charlie plummer in king jack

charlie plummer in king jack

The entire ensemble comes together to make for a truly realistic depiction of suburban life, from Christian Madsen as the older brother, to Daniel Flaherty as the school bully – on paper it sounds clichéd but in reality it’s entirely complex in its exploration of just one character and those around him. Aside from the central narrative of Jack and Ben, there are an array of sub-plots that are briefly touched-upon, but never fully explored and while, in many cases, this would be a strike against a feature, somehow here it propels the narrative forward – motivating its audience to stay present, watching and wanting more.

Director and writer Felix Thompson focuses on locale to create a hazy summer setting which creates an atmosphere of longing – in Jack’s case, longing for a friend. While Thompson asks a lot of his young cast he doesn’t push to no avail; supported by a script that is nearly faultless, Plummer and Nichols’ age is understood by their helmer who works to showcase the highs and lows of growing up in a short 80 minutes. The whimsical ending is true to indie form, closing the feature in a way that is judged perfectly by Thompson.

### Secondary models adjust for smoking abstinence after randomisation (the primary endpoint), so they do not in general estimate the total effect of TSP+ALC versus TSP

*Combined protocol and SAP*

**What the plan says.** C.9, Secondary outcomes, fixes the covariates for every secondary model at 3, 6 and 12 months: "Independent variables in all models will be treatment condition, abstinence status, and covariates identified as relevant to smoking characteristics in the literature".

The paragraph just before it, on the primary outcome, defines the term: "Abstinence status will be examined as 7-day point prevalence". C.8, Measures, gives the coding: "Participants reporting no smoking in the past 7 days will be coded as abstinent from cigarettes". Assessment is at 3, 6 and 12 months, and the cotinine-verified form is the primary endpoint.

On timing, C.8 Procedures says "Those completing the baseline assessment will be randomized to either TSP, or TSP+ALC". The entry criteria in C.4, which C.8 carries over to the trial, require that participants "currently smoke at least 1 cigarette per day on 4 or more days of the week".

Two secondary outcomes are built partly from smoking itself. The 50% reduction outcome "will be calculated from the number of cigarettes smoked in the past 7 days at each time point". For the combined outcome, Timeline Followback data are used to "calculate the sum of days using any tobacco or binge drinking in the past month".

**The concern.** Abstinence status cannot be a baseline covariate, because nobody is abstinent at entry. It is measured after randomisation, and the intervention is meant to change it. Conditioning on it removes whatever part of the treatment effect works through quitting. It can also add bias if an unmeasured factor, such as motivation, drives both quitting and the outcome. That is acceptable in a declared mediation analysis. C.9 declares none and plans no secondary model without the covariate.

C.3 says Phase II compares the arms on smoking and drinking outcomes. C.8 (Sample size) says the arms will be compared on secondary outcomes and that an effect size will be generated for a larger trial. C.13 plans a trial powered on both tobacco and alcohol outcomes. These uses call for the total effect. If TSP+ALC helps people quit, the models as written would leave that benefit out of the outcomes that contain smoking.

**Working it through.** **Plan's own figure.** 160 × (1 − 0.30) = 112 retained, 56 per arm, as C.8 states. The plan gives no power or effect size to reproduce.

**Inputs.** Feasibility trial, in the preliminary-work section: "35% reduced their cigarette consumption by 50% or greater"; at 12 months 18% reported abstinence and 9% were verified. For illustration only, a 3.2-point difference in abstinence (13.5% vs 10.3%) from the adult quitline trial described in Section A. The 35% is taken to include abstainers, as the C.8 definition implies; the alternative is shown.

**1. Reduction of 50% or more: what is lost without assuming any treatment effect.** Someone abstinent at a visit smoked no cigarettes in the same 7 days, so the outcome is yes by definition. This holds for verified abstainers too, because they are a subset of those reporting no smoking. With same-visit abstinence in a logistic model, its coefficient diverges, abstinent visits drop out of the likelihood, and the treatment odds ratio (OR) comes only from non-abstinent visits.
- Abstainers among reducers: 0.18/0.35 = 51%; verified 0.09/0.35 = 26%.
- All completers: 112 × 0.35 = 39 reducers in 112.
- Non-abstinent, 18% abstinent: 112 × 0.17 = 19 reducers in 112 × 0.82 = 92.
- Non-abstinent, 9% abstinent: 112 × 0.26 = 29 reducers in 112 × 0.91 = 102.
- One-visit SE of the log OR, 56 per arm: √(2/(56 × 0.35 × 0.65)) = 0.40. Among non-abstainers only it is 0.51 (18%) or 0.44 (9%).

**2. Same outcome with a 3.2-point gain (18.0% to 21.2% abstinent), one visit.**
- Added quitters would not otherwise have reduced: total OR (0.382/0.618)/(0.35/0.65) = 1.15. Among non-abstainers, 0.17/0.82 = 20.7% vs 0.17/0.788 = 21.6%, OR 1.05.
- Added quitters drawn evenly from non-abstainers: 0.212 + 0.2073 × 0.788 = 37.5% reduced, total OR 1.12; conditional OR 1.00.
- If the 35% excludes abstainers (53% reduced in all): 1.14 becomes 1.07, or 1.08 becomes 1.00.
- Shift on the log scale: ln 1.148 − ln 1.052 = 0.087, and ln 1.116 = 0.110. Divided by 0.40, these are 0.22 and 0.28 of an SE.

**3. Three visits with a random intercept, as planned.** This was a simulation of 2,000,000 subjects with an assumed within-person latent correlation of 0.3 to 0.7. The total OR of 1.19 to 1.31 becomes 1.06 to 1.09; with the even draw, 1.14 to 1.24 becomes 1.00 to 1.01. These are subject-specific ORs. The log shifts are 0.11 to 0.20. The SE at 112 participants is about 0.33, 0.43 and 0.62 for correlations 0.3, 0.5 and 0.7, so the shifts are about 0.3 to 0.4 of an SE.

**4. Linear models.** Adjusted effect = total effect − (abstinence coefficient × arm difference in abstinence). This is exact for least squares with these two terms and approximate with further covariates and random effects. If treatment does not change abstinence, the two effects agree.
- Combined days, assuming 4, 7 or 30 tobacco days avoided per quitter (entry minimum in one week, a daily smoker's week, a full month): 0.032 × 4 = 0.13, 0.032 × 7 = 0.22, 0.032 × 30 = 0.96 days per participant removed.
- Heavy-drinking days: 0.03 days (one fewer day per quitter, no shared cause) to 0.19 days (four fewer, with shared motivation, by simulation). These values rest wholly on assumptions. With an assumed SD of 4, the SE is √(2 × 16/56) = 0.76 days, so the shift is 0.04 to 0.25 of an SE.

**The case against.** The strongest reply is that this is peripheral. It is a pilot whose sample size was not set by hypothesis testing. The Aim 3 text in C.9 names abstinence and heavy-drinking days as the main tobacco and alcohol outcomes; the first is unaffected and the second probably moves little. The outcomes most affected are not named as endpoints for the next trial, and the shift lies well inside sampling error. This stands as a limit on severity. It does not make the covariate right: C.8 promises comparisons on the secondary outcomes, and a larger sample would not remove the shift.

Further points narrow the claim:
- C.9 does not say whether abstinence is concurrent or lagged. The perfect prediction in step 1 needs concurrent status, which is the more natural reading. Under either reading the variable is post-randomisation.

This is wonderful filmmaking that should be seen by as many people as possible. Tender and thoughtful, KING JACK is as real a portrayal of everyday life as living it yourself.

It Follows, review

It Follows is an indie dream. Atmospheric, low-key and teeming with nostalgia (if you’re an old-school horror fan), David Robert Mitchell delivers a movie that is startlingly inventive first time-around but no doubt serves as repeat watching due to its nature of serving up something new each time. It Follows is far from the formulaic teen-slasher or paranormal sub-genre that has dominated cinema screens in recent years and it’s kinda’ hard to put it in any barrier. Mitchell is genre-busting here, for one minute you’re watching an adolescent romance play out, the next a nightmarish horror – this is very clever film making.